Which leads me to: don’t hide yourself away. Engage with people who you love and trust (from both worlds) to create a safe talking space, crying space, and laughing-at-memories space. Like the Hobbits, you were on an intense journey that demanded all your heart and mind: you engaged with different languages and cultures, developed deep bonds, and experienced things no one could ever understand. So, find the people who “get it.” Make use of various resources to help guide you through the return. There are all sorts of books, workshops, debriefing and counseling programs out there to help overseas workers “return well.” And of course, there is Velvet Ashes—we can share lots of resources with you, and even have special Connection Groups for those coming home.
Don’t judge others for “not getting it.” This can be hard for some of us but getting annoyed at people for not understanding the intricacies of a life overseas isn’t really fair. Be gracious with others (including those you’ve left behind), and don’t feel like you have to explain everything either. Depending on the people I’m talking to, it can be challenging for me to describe our life overseas and our return to the States. For the most part I’ve found people to be very compassionate, interested in my life and affirming of my journey. You might be surprised too!
Finally, acknowledge how much you’ve changed, stretched, and grown. It’s okay and normal to grieve what is lost, but hold tight to all the wonderful ways in which your heart has expanded. Look at you! You know another language! You’ve developed some awesome skills and made some good friends! Even the hard stuff has grown you. Take those experiences, those challenges you faced, those life-changing discoveries, and bring them home. Share your changed self with others, and let God open your eyes to new beginnings that integrate aspects of the life you said goodbye to.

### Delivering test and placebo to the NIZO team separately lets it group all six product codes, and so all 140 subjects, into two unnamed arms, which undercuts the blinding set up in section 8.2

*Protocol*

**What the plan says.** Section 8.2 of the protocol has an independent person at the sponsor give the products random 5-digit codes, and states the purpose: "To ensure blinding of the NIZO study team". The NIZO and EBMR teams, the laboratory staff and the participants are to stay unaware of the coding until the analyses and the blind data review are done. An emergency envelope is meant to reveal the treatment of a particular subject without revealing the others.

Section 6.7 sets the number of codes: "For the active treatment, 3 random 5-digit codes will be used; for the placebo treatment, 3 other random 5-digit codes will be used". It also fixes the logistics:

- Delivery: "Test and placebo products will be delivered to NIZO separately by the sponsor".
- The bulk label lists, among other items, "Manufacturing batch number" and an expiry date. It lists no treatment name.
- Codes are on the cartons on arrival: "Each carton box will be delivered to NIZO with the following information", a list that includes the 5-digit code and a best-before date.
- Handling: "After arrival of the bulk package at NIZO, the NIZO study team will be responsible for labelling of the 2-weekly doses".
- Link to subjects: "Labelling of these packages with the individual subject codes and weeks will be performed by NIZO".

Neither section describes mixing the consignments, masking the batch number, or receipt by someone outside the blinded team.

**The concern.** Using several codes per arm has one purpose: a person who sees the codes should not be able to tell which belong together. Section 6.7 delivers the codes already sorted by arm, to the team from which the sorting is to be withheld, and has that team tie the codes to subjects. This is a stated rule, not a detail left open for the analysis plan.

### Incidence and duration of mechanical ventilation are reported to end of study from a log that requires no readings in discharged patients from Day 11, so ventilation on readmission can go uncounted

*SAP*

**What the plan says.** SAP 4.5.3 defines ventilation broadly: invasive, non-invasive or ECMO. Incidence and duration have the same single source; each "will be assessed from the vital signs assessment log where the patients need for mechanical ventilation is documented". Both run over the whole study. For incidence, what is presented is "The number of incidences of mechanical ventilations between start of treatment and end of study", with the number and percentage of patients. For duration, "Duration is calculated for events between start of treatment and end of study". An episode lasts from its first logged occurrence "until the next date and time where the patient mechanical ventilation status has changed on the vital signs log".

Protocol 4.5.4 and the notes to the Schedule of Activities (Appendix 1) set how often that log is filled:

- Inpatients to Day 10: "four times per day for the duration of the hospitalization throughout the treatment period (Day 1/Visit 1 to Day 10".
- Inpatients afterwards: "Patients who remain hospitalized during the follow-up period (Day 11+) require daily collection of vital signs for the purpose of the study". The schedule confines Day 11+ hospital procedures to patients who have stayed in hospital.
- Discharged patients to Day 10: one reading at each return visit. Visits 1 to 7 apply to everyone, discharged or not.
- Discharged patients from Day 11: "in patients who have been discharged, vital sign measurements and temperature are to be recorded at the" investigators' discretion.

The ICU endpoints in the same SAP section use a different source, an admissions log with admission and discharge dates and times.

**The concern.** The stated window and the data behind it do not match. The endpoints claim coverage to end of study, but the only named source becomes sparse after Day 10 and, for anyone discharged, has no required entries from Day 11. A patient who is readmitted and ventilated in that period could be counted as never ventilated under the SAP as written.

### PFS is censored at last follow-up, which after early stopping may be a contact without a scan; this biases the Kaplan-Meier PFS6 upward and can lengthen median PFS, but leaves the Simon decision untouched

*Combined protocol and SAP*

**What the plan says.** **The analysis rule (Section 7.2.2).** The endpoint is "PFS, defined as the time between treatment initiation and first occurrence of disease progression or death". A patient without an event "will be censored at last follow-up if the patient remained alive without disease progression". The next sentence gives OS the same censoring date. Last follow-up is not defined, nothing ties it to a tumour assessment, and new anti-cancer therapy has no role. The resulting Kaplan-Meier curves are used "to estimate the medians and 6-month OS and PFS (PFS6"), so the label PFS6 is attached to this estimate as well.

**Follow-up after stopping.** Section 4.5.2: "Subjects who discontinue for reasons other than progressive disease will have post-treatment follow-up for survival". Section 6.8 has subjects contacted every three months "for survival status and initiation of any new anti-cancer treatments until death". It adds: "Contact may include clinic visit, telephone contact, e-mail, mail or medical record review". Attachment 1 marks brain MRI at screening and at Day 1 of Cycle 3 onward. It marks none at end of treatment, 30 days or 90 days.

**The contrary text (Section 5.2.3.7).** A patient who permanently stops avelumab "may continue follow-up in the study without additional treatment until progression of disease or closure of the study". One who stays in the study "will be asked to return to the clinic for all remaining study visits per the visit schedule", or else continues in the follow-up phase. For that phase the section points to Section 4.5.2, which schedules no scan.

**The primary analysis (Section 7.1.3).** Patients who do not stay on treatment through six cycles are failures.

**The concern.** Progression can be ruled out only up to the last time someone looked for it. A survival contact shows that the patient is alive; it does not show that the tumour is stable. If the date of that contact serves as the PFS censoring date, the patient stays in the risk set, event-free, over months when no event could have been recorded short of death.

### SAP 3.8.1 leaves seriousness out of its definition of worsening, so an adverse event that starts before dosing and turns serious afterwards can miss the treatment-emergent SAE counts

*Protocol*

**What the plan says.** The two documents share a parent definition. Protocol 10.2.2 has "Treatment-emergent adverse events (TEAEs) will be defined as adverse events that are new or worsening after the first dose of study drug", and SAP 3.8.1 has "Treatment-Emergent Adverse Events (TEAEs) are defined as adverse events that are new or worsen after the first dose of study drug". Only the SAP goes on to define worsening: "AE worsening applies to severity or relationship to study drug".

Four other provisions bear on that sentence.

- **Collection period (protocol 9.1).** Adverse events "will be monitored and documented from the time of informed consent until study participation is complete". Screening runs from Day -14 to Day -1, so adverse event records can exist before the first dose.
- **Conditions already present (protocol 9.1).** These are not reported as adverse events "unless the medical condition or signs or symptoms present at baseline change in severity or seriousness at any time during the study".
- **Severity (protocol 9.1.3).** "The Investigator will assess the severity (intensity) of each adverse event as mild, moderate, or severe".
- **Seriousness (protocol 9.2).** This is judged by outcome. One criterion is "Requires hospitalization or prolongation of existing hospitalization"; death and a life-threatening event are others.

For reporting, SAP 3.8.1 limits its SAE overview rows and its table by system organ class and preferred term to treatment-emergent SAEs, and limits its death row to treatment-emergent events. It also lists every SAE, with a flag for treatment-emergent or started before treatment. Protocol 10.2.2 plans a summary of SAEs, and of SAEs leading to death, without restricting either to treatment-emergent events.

It takes time, but as you grieve or jump for joy about your return home, I would encourage you to lean into the transition, instead of hold back. Share your burdens with Jesus and let Him help you along the way. Even if others will never see your hidden scars or superpowers…Jesus does. He loves you in the going AND in the return!
In May of 2017, Velvet Ashes released a series of posts on Returning Home that couldn’t have been better timing for me personally. I was still in transition, missing China, and struggling to find my place “back home.” I felt out of place, misunderstood, and lonely at times. The following posts spoke to my heart in amazing ways, and they might do the same for you. Please check them out!
How do we process all the loss of this season? So many of us have lost plans, hope, structure, community, and even life of those around us or loved ones. This webinar, presented by licensed counselor Theresa Bonesteel of GRC, will help equip us with tools to process our grief and disappointment. Click on the button above to learn more and to register.